Search Results for: Reskilling

Automation will boost productivity, but risks leaving people behind

Automation will boost productivity, but risks leaving people behind

Automation of an eyeUnless the Government steps up efforts to manage the transition to automation, many people and entire regions of the UK face being left behind and British businesses could find themselves becoming less competitive, says the Business, Energy and Industrial Strategy (BEIS) Committee in a report published today.
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Aping our robot overlords, Instagrammable buildings and some other stuff

Aping our robot overlords, Instagrammable buildings and some other stuff

What happens to people when their skills become obsolete? If you’re not asking yourself this question already, you probably should. A new study from researchers at MIT and Wharton is the basis for this piece in Quartz at Work which considers the implications for what looks like a small technological change and its consequences for a large number of people who had to reset what they offered employers. More →

AI revolution means 120 million people need to reskill

AI revolution means 120 million people need to reskill

The AI revolution means a large number of people need to reskill soonAs many as 120 million workers in the world’s 12 largest economies may need to be retrained or reskilled over the next three years as a result of the advent of artificial intelligence (AI) and automation, according to a new IBM Institute for Business Value (IBV) study. It also suggests that only 41 percent of CEOs surveyed say that they have the people, skills and resources required to execute their business strategies.

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C-suite reskills to face challenge of disruption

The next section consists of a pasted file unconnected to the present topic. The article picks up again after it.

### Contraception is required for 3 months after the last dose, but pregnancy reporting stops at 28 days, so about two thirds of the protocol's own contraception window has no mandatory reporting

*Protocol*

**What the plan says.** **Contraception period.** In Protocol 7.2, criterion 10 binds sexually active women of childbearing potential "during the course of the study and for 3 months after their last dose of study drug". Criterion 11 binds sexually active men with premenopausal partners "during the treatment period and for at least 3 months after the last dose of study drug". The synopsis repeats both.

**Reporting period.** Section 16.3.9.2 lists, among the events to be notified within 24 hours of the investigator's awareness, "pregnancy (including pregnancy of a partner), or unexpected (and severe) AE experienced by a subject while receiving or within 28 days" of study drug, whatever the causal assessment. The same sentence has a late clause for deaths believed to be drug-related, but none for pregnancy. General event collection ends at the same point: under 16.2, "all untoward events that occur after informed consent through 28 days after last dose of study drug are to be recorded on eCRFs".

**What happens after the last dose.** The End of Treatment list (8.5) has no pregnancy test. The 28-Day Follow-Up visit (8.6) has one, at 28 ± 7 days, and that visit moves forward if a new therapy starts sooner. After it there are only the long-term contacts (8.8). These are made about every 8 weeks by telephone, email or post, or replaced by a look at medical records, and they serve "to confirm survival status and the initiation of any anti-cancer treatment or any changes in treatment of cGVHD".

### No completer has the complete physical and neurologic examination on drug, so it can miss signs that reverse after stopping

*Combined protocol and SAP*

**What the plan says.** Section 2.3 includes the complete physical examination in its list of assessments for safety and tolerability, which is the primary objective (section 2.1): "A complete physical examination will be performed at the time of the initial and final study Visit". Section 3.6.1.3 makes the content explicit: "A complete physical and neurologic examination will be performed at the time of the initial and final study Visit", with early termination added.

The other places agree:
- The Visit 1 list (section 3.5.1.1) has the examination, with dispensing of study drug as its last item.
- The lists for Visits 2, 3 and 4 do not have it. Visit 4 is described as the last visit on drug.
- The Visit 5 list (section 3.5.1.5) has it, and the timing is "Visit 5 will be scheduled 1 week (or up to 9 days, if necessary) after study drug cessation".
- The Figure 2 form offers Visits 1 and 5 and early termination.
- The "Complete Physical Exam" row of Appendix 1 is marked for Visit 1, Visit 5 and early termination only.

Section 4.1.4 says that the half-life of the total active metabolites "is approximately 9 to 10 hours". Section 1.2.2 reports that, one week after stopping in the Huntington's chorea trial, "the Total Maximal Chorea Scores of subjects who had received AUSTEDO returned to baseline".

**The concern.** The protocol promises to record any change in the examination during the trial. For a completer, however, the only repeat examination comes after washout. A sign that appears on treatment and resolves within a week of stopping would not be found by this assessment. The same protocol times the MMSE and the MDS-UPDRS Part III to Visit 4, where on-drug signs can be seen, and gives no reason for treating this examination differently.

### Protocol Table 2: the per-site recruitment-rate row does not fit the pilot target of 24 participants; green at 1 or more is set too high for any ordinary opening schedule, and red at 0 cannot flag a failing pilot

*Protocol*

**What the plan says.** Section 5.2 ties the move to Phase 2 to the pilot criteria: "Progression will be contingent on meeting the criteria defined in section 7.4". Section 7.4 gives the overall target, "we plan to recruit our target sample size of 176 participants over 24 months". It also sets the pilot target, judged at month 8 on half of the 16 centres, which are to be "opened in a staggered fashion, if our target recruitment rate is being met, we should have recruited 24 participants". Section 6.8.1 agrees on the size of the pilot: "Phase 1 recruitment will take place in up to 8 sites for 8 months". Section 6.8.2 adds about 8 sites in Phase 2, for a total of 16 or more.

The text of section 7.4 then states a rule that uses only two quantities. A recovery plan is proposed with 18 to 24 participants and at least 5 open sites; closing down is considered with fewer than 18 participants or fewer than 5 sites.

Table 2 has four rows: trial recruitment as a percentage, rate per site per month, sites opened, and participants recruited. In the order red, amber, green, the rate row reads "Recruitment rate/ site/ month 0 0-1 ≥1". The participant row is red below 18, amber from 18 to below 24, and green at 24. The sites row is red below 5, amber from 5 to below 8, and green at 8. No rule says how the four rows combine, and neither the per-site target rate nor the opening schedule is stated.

C-suite reskills to face challenge of disruption

c-suiteAn emerging super-group of employees and consumers in the UK is adding intense pressure to already challenged C-suite leaders who are navigating tough economic, technological and geo-political environments – further threatening company growth, a new Accenture (NYSE: ACN) study finds. With nearly three-quarters (73 percent) of these powerful stakeholders believing they have the potential to destroy company value in the long term, the C-suite understands the need to respond. More →

People and employers have different perceptions of tech

People and employers have different perceptions of tech

Employers and employees are at odds over how technology will impact productivity and worker satisfaction, according to a 2019 Talent Trends report Get ahead of the rising expectations of talent (registration) published by Randstad Sourceright. Based on a survey of global human capital leaders, board level executives and working professionals, the report claims that 81 percent of employers are excited about the opportunities artificial intelligence (AI) will present, while working professionals are more sceptical about the tech. Nearly half (44 percent) are concerned about losing their jobs. More →

Many leaders lack the skills needed to manage in the digital age

Many leaders lack the skills needed to manage in the digital age

A study conducted by The Oxford Group (registration) claims that companies are struggling to adapt to a digital workplace as leaders lack the critical digital skills they need to transform the organisation. Whilst 96 percent of respondents said the onus is on leaders to drive the adoption of new technologies and 94 percent believe it’s important for leaders to challenge traditional ways of thinking, only a third (33 percent) of leaders feel well prepared to lead their business. Gaps in leaders’ digital skill-sets are having a major impact on their ability to transform; 41 percent say that a lack of digital expertise makes decision-making more difficult, and 30 percent say it has prevented their team from innovating.

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It’s not a skills gap, it’s a diversity gap

It’s not a skills gap, it’s a diversity gap

As digital transformation impacts organisations in every industry, the workplace as we know it is evolving fast. For IT leaders, the accelerated rate of technological change means the pressure is on to deliver, manage and secure new platforms. But the wider ramifications of digitalisation projects are proving profound, leaving business executives facing a dilemma. More →